4 Responses

  1. BoA calls it a mistake…..some would call it “criminal trespass”…

    Bank Locks Farmington Couple Out of House

    A newly engaged Farmington couple says the ‘great American dream’ turned out to be a nightmare for them after they were locked out of their own home.

    Just days after closing on their first home, Kurt Madsen and Stephanie Herbert returned from a weekend vacation to find someone had been in their home.

    “I feel violated. Someone broke into my house and I don’t know why,” Madsen said.

    The couple found the locks had been changed in the doors, leaving Madsen to break into his new home.

    “We were afraid that the previous owners came back and they were angry they were losing the house,” Herbert said.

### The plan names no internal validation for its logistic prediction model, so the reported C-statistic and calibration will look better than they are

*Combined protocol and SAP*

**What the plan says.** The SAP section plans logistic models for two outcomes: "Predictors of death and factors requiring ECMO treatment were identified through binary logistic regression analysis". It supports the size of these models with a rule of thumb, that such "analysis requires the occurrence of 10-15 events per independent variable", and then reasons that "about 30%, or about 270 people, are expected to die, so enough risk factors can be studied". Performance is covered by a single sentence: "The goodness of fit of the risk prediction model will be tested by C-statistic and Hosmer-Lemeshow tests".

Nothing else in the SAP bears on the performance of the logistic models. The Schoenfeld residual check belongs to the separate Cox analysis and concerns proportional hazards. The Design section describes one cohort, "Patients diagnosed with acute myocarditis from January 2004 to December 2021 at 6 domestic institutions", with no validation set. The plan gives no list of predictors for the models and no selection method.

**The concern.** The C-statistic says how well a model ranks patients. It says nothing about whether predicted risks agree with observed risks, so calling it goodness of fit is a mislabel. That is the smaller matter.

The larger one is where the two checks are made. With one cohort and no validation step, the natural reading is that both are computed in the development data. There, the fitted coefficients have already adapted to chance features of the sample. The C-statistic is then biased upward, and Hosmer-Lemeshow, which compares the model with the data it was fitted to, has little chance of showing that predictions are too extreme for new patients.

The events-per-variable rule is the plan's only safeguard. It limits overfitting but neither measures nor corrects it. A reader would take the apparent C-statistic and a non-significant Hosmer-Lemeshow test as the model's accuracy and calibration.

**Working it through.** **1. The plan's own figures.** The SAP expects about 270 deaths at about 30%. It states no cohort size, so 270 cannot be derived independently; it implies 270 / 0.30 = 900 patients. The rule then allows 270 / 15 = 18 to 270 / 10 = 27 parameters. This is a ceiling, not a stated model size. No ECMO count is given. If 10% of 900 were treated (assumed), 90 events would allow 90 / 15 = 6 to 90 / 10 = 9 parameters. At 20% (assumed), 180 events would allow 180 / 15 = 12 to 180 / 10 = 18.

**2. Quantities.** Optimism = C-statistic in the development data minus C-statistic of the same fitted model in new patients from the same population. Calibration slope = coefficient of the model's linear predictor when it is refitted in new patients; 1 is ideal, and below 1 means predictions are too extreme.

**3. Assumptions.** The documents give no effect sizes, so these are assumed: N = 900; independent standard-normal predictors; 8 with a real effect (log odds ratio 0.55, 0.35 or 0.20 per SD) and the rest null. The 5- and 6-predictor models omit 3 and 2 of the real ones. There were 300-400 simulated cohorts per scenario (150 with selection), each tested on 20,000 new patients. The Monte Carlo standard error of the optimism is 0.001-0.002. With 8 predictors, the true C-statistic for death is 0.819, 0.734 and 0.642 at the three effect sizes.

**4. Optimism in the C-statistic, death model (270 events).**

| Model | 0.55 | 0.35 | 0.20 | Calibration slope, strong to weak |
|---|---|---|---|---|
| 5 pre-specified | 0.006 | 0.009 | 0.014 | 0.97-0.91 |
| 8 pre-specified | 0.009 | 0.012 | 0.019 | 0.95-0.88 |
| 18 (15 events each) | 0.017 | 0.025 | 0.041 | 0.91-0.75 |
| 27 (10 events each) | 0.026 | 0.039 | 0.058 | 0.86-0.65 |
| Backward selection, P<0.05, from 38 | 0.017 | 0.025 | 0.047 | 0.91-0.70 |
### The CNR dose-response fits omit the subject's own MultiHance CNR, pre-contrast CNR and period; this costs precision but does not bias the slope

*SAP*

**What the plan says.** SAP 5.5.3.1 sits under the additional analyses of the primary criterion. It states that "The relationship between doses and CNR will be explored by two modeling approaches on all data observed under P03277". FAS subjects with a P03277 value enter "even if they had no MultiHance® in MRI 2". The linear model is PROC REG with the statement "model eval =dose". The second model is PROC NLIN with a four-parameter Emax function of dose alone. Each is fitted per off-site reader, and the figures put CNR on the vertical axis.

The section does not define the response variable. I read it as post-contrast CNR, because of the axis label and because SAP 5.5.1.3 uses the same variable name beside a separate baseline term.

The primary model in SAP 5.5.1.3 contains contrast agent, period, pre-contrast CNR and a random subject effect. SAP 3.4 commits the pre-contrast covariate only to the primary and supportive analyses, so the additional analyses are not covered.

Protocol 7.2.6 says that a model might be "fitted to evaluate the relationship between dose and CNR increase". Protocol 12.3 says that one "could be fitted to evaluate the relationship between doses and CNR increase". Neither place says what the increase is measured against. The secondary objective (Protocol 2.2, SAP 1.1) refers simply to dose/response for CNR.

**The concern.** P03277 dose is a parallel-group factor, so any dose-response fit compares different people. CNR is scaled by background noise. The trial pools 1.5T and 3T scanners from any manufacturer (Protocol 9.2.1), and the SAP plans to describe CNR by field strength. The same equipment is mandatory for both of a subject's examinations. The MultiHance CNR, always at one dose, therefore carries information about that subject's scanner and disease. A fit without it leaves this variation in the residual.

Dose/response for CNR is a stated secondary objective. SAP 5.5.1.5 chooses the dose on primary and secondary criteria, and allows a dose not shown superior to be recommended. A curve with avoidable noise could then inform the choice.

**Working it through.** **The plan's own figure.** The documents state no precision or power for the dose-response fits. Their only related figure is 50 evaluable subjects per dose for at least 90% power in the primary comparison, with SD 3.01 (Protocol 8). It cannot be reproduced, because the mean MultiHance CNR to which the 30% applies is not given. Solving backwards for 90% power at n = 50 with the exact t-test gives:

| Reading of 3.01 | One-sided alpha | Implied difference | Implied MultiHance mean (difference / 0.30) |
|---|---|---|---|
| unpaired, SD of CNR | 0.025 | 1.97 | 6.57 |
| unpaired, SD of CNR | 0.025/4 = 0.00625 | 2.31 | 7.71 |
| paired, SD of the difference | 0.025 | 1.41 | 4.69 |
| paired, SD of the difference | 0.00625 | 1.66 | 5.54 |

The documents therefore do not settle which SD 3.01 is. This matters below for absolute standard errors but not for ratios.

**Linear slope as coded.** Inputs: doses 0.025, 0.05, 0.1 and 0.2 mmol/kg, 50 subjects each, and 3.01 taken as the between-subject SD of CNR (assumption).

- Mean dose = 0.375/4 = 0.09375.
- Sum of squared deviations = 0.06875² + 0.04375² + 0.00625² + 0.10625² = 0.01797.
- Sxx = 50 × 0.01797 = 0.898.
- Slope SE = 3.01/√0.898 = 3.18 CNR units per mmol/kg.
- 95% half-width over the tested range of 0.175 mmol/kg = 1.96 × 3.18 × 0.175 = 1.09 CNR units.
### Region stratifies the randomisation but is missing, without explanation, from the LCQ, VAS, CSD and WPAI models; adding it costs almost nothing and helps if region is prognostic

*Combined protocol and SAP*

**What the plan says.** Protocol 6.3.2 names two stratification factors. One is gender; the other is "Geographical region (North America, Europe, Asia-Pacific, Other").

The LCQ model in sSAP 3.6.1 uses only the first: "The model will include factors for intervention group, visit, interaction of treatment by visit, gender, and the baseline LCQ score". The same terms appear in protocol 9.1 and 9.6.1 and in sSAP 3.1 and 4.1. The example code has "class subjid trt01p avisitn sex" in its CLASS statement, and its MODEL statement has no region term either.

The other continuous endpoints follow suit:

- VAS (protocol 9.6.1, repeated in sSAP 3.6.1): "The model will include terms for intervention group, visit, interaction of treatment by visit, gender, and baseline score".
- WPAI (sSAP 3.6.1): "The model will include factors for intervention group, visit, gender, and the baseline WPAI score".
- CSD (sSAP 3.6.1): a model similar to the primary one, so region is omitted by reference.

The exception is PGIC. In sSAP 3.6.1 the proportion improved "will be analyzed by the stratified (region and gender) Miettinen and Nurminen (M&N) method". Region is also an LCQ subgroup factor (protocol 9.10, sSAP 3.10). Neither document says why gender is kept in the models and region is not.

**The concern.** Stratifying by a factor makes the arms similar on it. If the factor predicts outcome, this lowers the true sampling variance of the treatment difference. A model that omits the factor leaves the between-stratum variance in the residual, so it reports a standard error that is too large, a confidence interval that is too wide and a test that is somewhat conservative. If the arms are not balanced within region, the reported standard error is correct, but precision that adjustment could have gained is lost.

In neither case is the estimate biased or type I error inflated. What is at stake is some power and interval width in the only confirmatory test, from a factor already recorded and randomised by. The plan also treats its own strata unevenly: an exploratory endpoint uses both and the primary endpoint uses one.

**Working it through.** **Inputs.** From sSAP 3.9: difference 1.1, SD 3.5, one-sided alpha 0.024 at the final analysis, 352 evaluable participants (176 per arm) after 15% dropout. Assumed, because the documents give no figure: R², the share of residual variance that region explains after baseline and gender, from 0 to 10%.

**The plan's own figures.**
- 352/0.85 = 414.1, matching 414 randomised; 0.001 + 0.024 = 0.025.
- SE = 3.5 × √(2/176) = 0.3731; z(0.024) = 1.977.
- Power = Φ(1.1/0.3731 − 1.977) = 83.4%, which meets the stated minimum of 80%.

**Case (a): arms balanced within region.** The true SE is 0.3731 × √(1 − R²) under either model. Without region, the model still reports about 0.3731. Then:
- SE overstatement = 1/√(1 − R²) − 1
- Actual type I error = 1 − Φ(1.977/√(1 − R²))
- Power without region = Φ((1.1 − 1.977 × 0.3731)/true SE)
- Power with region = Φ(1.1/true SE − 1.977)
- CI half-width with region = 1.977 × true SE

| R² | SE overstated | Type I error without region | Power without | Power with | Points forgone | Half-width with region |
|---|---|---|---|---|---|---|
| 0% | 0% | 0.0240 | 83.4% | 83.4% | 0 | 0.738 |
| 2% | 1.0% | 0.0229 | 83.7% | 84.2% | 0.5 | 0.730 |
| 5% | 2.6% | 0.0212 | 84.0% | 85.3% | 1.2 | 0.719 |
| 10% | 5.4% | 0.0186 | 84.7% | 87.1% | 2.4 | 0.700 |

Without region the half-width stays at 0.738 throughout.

But it wasn’t an intruder that broke into their residence—it was someone working for a bank. Once inside, the two found a handwritten note from a property manager.

    “Dear homeowner, today we had an order to change the locks,” it read.

    It turns out the previous owner’s bank, Bank of America, ordered locks changed on the house it no longer owned. It wasn’t until 5 EYEWITNESS NEWS got involved that the couple got answers.

    In a flood of foreclosures, the case simply fell through the cracks.

    “It appears to be a mistake on our end. We will do everything possible to rectify the situation,” a spokesperson for Bank of American said in a statement.

    “It’s a relief that they are taking some sort of action, but it should not have come to that. We should not have gotten the media involved to get an answer,” Herbert said.

    Late Friday, Bank of America says they will reimburse the couple more than $300 to fix all the locks and doors on their home.

    But for Madsen and Herbert, they still want assurances from the bank that it won’t happen again.